HSI is fortunate to have consultants who are so well versed in their fields. Paul Neeley is one such person who keeps us informed and outfitted in the realm of ethnomusicology. He recently returned from a month in West Africa encouraging emerging composers in culturally relevant worship. Here are some highlights from his reports: "We ended our first week by recording 50 Scripture songs in 7 languages. Most of the songs fit with Bible stories that are being used to plant 30+ village churches in this Muslim-majority country of Sierra Leone. What a privilege to serve this part of the Body of Christ by facilitating the composition and recording of all these Scripture songs, equipping them to reach their ethnic groups in the area.
Our second week was spent working with Women of Hope International, a ministry for women with disabilities. It was a vivid contrast to our first week of working with Christians. The average life expectancy for a woman here is only 42 years old. When you look at the women with disabilities, who are often beggars, in the poorest country of the world, ravaged by an unspeakably brutal civil war for a decade, victims of abuse and sexual violence... you start to understand why hopelessness is prevalent. Yet even here, the Good News is proclaimed and lived out in effective ways. Christ is walking among the poor, the crippled, the deaf, the blind, the lame, and giving hope.
We worked all week with two dozen of these women who composed 26 songs in two major languages. Few of these women are firm followers of Christ ... yet ... but songs like these help them along that journey of faith. Most are not literate so the use of culturally-relevant songs, media, and storytelling Is essential to spiritual growth.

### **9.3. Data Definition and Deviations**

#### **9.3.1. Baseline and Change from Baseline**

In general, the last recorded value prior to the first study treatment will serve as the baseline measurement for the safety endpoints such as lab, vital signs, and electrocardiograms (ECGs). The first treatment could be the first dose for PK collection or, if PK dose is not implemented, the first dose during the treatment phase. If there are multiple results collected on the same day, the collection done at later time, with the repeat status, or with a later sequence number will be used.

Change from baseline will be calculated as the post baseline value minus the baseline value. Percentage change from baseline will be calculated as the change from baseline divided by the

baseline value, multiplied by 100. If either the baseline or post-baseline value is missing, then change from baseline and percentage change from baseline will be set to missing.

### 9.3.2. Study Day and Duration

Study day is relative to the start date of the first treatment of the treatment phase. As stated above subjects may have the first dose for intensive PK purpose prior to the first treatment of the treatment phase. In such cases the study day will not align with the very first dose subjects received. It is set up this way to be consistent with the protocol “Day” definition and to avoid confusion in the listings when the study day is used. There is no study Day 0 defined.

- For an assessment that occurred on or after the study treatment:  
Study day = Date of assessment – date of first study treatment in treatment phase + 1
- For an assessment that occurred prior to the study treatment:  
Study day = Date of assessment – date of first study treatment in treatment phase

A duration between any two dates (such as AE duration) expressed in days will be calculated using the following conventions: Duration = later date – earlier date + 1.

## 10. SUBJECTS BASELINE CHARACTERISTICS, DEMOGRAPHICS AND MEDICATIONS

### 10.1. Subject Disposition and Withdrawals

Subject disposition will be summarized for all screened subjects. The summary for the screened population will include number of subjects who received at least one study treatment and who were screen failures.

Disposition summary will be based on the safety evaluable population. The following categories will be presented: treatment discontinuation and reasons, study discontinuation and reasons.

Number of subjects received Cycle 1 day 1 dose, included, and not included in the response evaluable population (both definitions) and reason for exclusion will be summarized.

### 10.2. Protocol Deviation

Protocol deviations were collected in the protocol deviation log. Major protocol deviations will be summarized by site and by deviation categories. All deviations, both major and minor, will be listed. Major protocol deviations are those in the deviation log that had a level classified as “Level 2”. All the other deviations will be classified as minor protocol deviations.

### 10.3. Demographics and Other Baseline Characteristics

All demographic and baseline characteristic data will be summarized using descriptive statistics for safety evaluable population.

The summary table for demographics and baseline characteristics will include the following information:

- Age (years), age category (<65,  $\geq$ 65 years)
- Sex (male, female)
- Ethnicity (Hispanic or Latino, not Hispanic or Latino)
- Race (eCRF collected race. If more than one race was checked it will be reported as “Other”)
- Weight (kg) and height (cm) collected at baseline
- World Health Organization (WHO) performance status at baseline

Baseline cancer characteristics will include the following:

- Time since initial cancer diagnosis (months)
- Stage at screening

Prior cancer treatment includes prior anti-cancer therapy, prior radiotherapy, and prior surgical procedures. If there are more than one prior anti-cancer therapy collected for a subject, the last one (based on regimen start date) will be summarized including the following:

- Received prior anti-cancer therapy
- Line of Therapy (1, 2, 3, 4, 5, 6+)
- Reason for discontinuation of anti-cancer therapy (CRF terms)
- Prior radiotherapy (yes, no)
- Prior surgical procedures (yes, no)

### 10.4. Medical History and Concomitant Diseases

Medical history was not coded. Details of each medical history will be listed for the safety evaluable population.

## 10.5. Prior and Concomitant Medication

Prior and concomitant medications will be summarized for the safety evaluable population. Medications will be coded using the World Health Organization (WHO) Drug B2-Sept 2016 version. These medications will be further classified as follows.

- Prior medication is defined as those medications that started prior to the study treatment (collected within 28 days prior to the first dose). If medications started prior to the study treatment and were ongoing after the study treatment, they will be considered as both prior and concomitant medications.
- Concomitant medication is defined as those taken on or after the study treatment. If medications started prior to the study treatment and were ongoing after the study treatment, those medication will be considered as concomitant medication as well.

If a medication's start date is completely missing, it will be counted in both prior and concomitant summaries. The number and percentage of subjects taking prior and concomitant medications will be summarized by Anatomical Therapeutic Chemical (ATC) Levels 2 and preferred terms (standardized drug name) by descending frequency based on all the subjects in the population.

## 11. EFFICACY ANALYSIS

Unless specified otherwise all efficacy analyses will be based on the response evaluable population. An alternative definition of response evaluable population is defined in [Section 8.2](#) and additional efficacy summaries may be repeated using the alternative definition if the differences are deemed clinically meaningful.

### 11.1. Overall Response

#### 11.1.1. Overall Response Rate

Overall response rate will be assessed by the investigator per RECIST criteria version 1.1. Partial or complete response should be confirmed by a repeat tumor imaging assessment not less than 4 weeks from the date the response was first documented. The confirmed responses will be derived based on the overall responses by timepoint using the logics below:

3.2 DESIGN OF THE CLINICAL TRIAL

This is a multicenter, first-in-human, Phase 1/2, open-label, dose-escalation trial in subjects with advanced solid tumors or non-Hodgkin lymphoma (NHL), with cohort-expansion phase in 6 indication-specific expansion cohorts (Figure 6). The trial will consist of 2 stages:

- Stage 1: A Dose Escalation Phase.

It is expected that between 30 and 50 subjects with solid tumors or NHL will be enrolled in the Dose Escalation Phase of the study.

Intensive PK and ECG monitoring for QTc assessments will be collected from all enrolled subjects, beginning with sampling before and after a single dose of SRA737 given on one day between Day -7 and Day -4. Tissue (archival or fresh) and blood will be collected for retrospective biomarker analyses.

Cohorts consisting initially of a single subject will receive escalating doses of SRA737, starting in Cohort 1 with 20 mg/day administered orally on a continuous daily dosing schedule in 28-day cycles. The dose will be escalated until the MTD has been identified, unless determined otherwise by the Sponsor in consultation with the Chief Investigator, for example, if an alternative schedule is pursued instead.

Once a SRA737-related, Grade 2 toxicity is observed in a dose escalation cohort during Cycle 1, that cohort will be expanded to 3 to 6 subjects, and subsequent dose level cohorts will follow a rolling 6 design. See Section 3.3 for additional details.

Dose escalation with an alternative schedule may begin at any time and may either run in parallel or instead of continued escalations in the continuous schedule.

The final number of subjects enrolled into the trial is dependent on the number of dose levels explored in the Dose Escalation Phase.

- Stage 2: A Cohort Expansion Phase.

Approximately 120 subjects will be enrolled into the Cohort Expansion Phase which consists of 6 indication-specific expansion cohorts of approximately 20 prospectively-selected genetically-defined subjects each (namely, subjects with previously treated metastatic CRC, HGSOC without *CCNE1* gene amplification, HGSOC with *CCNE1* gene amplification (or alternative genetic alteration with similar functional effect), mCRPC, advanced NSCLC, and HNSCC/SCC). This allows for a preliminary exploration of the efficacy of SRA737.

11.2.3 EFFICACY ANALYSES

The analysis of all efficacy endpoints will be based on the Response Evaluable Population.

After another 3 days of travel by car, bus, plane and boat, we arrived in northern Ghana. Our goal was to record Scripture songs for the Dagomba people (approx. 800,000, with 97% Muslim). Two men had each composed well over 60 songs, and we recorded over an hour’s CD of songs from each group. The recordings will help people (majority non-literate) memorize Bible passages. One 10-minute song included Matthew’s genealogy of Jesus (sung genealogies of very important people are part of Dagomba culture).
God has blessed some people here with extravagant talent, but since they are quite poor, they are often not able to get their Scripture songs into wide use where they can have a big impact on spiritual depth, especially in these communities where many don’t read. One such pastor and composer is Moses who converted from Islam to Christianity as a young man and endured much persecution. Despite the odds, he has continued strong and equips the next generation of Dagomba Christians with Bible teaching and song composition skills. We recorded a younger composer that he trained in making culturally appropriate Scripture songs. From one generation to the next, God’s Word goes forth into the Muslim majority community in a way that best communicates – with the local language and local music.
Accompanying me were two interns, Stephanie B. and Elena A, who did a huge amount of work and even went on to complete additional workshops and recordings among the Deg and Akyode people. Altogether we will have recorded approximately 150 indigenous Scripture songs in 10 languages during our month long expedition, many of them newly composed at our events. Please pray that God’s Spirit will anoint these songs to be good seed, and anoint the hearts of all who hear to be good soil."
You can find more from Paul and hear some of these new songs at his blog: http://globalworship.tumblr.com/
If you're interested in joining an HSI trip like this, please contact us at firstname.lastname@example.org.
Erica Logan Managing Director Heart Sounds InternationalConnecting with HSI: For more information be sure to visit our website at www.heart-sounds.org or contact us at info@heart- sounds.org. We welcome you to join HSI’s growing network! Watch HSI YouTube videos here. To learn more about the world of ethnodoxology, click here: www.worldofworship.org.